For three years now over in Hell’s Kitchen a Yuletide tradition has been established every December growing out of the serendipitous relationship between the Irish Arts Center (IAC) and Dr. Mick Moloney.
They present an Irish Christmas and solstice over multiple days and weekends that will peak at 14 performances this year between December 7 and 18. The creative alliance relies on the strengths of both parties as the IAC provides a supportive and intimate atmosphere for the show to develop and thrive, and Moloney unleashes his vast rolodex and fertile imagination to produce a highly entertaining and varied seasonal show that is bound to produce the unusual each evening and never commonplace.
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And you won’t find more fruitful validation of that union than the live CD recording released last month with highlights from the 2010 season entitled An Irish Christmas: A Musical Solstice with Mick Moloney, Athena Tergis and Special Guests.
There is no time of the year when music plays a more central role in bringing us joy while causing us to reflect on the real meaning of Christmas, and if anyone can capitalize on that, it is the folk music community.
And for the Irish who consider the Christmas season as “heaven on Earth” when it comes to celebrating the 12 Days of Christmas, music always come from the heart and the soul bringing us warmth and hope.
The 15 tracks on the new CD offer a rich tapestry of old and new songs that blend very well in the capable and talented hands of the musicians gathered under Moloney’s baton last year.
Most are recognizable names from the Moloney stable of artists in Athena Tergis (fiddle), Billy McComiskey (accordion), Brendan Dolan (piano), Liz Hanley (violin and vocals), Niall O’Leary (stepdancer) and the Washington Square Harp and Shamrock Orchestra (WSHSO).
Added to the multicultural palette offering some regional diversity are Appalachian musician Rhys Jones (vocals and violin) and Filipino Grace Nono, two special guests last year whose contributions enhanced an already fine group of musicians.
Moloney’s longtime friendship with the Sands family of Rostrevor, Co. Down yielded a couple of songs from Tommy Sands (“Down Among the Bushes of Jerusalem”) and Colum Sands (“The Buskers”).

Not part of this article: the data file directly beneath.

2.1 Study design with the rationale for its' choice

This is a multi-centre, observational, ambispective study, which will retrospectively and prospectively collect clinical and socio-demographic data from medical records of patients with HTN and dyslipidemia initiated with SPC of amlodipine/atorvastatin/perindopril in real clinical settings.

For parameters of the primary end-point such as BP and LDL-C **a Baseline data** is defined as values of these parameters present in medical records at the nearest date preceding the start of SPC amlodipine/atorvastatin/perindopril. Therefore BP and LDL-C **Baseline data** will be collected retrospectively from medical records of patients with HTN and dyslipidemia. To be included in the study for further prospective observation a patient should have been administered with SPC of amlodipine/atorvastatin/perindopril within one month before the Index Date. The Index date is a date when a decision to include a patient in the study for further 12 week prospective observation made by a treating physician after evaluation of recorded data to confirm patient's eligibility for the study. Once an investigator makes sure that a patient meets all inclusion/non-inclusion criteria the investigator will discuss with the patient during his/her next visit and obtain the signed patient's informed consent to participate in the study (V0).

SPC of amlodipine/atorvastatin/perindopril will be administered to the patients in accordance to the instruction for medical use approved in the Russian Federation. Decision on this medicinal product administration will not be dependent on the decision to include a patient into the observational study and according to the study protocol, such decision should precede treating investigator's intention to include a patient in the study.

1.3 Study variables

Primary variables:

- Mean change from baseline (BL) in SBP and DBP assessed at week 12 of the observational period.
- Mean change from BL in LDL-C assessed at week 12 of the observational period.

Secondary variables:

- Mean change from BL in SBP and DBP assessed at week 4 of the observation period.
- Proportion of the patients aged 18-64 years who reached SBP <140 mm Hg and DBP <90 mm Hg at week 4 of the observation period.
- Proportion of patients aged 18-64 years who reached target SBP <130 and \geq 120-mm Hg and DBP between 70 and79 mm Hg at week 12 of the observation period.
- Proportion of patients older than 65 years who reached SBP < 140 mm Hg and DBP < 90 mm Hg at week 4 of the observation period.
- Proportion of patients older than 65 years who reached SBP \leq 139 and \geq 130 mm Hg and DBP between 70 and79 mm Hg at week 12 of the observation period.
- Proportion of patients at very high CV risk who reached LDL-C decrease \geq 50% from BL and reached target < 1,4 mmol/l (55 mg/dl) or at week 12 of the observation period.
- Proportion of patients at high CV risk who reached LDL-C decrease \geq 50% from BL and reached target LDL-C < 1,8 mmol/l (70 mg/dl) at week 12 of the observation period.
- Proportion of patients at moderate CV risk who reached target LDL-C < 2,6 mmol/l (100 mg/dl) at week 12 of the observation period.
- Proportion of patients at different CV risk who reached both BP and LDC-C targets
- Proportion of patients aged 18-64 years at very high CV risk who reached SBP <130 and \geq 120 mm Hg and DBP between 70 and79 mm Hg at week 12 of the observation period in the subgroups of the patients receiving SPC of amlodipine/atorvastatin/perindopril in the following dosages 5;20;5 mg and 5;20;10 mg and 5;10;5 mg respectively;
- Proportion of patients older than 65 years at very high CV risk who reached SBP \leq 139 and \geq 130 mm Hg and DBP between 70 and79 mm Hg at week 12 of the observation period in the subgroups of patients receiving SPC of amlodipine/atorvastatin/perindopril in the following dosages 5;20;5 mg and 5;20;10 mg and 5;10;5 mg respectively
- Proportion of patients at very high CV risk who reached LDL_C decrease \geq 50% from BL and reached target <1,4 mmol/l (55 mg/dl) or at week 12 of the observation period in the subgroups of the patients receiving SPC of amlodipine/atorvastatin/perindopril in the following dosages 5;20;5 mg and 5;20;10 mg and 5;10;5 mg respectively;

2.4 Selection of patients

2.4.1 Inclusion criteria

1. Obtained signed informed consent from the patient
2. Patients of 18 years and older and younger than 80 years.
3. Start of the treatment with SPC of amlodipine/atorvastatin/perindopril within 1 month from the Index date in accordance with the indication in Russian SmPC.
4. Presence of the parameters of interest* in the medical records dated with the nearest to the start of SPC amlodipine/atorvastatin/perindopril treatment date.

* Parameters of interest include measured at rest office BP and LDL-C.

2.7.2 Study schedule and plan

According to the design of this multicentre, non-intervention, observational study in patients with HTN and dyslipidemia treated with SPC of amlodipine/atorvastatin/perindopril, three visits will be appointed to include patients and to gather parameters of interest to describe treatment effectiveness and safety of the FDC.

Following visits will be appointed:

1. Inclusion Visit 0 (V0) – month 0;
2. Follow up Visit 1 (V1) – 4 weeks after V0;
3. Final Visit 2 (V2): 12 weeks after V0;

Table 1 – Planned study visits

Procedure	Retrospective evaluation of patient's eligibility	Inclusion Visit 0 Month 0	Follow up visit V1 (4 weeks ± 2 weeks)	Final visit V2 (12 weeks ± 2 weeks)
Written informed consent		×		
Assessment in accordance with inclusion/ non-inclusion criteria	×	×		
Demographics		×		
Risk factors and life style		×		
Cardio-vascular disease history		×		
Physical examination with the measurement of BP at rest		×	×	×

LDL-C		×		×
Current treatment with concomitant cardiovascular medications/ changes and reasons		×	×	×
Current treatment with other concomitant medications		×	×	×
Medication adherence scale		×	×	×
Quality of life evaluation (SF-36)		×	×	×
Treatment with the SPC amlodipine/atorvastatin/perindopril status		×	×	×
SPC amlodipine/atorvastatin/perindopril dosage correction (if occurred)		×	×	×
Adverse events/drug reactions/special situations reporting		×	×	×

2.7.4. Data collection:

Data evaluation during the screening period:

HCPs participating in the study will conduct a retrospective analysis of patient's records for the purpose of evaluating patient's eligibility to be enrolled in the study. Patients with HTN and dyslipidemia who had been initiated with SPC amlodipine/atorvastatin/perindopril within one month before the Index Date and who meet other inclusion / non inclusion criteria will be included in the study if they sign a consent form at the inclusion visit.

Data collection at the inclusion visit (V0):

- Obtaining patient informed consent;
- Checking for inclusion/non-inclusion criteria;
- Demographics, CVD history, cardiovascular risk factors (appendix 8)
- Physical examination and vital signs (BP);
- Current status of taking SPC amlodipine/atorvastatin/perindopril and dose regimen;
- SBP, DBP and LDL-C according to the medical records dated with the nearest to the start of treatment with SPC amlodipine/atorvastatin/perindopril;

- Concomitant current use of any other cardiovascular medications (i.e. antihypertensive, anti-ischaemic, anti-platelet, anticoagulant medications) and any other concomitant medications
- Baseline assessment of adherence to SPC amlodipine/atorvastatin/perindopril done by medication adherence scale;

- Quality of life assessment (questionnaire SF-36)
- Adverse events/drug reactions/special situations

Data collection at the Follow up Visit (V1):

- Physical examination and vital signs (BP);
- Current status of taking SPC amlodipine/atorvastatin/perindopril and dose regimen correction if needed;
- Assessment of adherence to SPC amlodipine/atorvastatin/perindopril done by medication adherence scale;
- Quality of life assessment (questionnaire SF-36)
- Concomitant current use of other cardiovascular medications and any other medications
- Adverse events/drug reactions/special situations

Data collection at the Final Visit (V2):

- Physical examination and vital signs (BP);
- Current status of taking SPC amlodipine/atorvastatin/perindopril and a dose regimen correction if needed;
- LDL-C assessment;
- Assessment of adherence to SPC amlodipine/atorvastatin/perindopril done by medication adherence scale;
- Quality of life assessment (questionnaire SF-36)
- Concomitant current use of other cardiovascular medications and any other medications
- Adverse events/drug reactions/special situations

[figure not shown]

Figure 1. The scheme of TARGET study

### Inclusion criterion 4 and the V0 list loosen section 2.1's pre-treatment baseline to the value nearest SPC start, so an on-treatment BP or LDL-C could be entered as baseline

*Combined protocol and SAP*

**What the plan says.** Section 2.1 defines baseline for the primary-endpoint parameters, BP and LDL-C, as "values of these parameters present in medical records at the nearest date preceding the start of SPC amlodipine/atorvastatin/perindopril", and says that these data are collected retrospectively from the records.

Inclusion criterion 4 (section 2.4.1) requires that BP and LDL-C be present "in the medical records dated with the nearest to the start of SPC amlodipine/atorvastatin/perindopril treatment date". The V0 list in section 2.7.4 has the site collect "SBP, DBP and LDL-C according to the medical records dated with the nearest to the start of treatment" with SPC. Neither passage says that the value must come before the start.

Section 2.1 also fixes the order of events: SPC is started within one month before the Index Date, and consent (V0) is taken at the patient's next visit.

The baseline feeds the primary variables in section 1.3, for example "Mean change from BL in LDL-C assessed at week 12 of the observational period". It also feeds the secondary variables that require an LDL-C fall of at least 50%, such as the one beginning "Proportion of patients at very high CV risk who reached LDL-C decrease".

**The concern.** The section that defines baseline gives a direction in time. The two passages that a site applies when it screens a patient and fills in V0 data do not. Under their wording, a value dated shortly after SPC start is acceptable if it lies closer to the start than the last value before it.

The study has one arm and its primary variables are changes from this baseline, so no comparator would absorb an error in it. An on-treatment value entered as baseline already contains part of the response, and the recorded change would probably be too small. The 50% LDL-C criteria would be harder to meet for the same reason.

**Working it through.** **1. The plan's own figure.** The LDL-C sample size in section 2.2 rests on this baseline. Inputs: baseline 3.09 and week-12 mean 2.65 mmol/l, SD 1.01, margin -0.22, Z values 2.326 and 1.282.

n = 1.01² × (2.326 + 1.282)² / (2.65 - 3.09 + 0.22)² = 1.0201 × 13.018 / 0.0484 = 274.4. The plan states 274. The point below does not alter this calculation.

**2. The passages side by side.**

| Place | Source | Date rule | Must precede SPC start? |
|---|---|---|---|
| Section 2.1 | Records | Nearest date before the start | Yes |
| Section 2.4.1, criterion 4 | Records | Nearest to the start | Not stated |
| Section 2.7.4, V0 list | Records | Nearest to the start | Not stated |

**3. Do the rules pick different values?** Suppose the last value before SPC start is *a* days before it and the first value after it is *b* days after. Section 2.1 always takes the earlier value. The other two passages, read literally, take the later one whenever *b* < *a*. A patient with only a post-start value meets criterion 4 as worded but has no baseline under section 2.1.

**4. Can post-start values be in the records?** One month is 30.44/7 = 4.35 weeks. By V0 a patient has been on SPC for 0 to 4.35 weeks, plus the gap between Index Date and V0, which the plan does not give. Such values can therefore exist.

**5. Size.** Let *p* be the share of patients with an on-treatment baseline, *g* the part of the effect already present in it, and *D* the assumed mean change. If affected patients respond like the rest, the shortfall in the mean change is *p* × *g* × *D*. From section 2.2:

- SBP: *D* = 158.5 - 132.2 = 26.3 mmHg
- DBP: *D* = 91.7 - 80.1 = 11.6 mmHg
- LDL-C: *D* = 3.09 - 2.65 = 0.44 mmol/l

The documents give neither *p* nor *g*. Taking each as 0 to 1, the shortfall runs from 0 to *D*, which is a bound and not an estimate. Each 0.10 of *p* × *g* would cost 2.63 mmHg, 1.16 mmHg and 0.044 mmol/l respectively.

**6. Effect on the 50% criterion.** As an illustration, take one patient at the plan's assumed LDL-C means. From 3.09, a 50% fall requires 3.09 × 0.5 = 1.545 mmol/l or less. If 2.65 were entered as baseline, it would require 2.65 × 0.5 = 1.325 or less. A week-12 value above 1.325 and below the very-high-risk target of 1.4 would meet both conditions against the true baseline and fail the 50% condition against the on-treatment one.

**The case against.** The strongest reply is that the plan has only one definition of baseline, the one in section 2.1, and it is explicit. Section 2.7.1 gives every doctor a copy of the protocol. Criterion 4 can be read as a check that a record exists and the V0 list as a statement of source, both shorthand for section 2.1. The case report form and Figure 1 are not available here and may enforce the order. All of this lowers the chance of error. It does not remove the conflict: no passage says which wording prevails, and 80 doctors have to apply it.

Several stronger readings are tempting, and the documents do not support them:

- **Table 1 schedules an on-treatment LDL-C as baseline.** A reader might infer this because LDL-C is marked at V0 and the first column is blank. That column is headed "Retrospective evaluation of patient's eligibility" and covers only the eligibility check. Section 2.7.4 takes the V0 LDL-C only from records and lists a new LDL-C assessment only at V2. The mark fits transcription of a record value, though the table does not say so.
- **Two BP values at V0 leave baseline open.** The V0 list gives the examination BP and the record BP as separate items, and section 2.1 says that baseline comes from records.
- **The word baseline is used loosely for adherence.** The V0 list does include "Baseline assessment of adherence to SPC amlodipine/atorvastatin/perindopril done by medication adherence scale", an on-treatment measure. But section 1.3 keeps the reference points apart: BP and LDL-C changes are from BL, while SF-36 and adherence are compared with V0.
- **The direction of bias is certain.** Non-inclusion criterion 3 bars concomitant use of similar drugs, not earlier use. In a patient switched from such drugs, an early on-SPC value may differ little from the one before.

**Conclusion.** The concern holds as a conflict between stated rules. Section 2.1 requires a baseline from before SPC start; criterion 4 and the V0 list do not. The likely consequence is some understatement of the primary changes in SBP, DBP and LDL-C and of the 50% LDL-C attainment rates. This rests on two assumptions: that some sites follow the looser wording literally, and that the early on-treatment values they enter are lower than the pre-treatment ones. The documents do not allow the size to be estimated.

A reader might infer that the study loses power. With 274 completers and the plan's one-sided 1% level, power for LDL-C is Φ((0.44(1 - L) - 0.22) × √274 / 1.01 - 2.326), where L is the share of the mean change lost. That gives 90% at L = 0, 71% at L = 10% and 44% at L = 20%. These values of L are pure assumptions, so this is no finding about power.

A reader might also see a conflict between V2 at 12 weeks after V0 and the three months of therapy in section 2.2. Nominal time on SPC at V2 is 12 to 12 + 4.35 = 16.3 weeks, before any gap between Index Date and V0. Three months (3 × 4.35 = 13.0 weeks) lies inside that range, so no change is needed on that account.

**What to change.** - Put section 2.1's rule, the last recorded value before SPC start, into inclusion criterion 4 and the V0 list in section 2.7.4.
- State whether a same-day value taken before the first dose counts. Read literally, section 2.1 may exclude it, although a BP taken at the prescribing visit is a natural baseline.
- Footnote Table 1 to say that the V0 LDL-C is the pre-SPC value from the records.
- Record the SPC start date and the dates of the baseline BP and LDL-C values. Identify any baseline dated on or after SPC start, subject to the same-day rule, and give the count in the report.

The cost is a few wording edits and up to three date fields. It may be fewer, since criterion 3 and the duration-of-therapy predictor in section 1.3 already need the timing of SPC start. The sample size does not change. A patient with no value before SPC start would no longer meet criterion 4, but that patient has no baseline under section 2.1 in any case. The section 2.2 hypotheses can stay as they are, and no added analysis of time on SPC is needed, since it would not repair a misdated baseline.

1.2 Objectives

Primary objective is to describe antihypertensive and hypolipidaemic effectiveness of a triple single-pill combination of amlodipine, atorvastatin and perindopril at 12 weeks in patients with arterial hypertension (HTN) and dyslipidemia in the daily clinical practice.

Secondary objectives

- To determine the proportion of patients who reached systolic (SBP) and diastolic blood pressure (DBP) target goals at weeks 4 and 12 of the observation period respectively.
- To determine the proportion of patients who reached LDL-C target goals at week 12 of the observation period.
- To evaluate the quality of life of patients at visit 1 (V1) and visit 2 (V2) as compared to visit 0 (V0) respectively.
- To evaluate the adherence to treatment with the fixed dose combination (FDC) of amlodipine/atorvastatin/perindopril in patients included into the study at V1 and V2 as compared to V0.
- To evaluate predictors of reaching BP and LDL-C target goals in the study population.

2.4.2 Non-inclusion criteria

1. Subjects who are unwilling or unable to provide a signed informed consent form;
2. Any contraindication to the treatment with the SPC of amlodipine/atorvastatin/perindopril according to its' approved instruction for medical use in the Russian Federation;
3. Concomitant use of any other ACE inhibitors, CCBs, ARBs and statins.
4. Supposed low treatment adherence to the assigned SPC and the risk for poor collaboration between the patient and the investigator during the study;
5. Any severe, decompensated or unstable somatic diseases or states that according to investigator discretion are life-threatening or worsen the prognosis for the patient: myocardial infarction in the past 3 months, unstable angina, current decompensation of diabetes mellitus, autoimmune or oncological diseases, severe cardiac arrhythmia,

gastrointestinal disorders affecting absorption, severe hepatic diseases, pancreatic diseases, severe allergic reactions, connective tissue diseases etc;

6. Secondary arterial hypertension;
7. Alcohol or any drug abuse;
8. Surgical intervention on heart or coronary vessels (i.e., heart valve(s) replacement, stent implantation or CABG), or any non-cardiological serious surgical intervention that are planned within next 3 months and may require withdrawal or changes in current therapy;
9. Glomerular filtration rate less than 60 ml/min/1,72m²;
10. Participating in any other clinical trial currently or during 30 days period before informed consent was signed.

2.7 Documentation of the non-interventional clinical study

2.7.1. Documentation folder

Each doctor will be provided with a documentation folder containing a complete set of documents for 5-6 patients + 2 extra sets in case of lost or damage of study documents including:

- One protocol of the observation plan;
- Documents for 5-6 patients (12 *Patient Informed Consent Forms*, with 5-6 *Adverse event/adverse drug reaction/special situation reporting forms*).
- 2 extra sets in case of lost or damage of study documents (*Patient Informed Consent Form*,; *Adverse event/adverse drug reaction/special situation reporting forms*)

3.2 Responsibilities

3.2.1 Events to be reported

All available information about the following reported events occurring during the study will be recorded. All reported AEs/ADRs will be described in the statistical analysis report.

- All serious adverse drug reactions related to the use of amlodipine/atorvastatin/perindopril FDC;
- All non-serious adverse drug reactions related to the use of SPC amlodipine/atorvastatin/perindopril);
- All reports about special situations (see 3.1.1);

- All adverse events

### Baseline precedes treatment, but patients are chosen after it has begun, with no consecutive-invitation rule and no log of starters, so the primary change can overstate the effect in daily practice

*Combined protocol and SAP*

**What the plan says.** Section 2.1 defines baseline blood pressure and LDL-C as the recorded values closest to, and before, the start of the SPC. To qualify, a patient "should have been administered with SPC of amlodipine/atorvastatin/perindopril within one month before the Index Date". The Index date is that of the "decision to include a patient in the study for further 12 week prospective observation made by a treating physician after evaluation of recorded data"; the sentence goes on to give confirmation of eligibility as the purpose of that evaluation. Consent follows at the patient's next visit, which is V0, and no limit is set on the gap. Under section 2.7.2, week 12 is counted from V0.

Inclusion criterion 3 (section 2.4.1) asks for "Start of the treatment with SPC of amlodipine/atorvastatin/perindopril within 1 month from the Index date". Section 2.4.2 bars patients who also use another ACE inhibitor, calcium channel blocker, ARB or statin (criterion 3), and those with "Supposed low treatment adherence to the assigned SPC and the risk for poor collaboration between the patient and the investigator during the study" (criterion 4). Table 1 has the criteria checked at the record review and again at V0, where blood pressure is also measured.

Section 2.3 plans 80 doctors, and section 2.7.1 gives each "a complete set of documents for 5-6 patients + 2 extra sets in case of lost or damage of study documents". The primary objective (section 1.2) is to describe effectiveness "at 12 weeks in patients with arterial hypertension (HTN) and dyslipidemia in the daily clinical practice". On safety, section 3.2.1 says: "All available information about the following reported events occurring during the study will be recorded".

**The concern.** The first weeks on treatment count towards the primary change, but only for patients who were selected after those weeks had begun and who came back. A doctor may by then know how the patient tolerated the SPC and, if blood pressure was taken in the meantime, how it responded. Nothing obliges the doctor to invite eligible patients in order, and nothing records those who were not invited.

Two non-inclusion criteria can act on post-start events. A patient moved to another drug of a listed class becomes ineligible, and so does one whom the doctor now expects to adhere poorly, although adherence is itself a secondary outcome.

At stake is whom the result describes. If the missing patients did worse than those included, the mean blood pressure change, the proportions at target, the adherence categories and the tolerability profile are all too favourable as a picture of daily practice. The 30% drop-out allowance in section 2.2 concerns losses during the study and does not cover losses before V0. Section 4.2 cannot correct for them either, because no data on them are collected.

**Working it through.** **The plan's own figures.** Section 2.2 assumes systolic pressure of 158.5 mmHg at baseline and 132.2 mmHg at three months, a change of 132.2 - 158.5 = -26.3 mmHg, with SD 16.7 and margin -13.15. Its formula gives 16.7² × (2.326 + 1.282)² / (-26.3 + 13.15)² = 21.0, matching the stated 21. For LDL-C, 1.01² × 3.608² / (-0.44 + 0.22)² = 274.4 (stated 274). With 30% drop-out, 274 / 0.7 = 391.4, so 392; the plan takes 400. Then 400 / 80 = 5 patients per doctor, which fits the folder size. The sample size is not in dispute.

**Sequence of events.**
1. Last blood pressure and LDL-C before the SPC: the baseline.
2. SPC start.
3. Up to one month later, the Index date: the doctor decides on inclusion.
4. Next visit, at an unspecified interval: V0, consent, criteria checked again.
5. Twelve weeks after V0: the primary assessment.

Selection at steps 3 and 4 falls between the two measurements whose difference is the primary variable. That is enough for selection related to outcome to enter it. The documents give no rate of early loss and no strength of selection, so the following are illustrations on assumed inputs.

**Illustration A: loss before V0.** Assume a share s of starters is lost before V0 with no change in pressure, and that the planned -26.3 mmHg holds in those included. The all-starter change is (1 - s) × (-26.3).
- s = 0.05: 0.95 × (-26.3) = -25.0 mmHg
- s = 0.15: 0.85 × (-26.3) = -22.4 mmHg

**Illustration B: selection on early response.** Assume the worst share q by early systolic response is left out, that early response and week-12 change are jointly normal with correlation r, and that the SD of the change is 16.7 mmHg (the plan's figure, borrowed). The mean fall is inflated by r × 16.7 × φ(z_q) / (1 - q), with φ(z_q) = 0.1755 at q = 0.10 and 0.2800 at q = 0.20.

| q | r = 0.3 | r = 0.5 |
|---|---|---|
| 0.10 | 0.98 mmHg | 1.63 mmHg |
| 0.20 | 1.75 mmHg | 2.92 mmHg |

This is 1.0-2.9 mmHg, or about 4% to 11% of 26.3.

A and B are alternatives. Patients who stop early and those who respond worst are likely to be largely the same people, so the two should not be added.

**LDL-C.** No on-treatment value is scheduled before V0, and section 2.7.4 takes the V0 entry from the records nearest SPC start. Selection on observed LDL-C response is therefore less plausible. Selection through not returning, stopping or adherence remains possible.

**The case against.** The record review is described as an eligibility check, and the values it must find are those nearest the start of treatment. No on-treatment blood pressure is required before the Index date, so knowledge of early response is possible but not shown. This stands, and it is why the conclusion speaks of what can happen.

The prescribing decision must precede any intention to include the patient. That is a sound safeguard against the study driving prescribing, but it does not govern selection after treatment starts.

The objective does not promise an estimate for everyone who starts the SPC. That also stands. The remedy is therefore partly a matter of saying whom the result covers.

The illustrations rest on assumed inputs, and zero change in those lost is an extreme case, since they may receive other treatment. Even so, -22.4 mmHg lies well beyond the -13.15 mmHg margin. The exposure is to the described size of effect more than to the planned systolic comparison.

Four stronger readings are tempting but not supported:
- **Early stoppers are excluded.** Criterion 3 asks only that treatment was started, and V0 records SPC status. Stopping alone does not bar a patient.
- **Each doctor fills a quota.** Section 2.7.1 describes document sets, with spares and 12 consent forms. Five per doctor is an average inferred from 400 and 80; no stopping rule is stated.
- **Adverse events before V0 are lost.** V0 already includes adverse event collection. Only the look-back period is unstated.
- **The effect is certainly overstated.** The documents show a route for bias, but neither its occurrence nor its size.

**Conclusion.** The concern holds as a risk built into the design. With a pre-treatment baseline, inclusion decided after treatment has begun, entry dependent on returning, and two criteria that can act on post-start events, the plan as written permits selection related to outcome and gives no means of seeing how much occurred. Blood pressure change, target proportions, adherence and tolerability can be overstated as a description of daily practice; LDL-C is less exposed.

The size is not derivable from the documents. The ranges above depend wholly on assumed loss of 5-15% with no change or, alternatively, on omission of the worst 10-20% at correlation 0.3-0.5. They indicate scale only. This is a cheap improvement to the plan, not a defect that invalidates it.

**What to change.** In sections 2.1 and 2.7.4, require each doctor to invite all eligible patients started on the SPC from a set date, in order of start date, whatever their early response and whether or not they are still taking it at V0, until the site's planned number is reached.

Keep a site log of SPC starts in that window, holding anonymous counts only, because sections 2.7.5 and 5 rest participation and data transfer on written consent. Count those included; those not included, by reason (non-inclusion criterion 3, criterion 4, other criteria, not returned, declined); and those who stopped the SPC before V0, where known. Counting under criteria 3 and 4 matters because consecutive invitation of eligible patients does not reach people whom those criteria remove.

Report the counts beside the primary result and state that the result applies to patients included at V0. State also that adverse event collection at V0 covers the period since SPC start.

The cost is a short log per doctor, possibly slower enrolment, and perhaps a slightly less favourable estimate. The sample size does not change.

Liz Hanley of the WSHSO does a credible job of John McCutheon’s “Christmas in the Trenches” about a WWI Christmas Eve momentary truce from the madness, and later an endearing effort in the “Cherry Tree Carol,” a song that shows Joseph’s humanity.
Louise Sullivan, also of the WSHSO orchestra, is the lead vocalist on the Jackson Browne song “Rebel Jesus” that we first heard him perform with the Chieftains on their Bells of Dublin Christmas recording some years ago.
The young teenager again proves a confident singer working effectively with a gorgeous orchestral arrangement with the band formed a decade ago who released their own CD earlier this year.
It’s my favorite music track on the CD, but there is also a literary high note when Moloney reads New York City native Terry Winch’s poem “Celebration,” an ode to the magic of a Christmas Eve in the Bronx for an Irish Catholic family.
Hardy chestnuts “The Holly and the Ivy,” “Miss Fogarty’s Christmas Cake” and “The Wren Song” all appear on the CD fortified by the wonderful musicians like Tergis, McComiskey and Dolan who help breathe new life into them.
There are three tracks with sets of tunes, one led off by Tergis’ sensitive fiddle rendering of the popular piping tune “Por na bPucai” and the closing tune “Christmas Eve” written by Tommy Coen that demonstrate that this is no ordinary house band but rather the backbone of ensembles like this and the current Green Fields of America.
Seeing as this is the first live CD recording attempted by the Irish Arts Center, they are off on the right track because they created a classic Christmas album that belongs in everyone’s collection.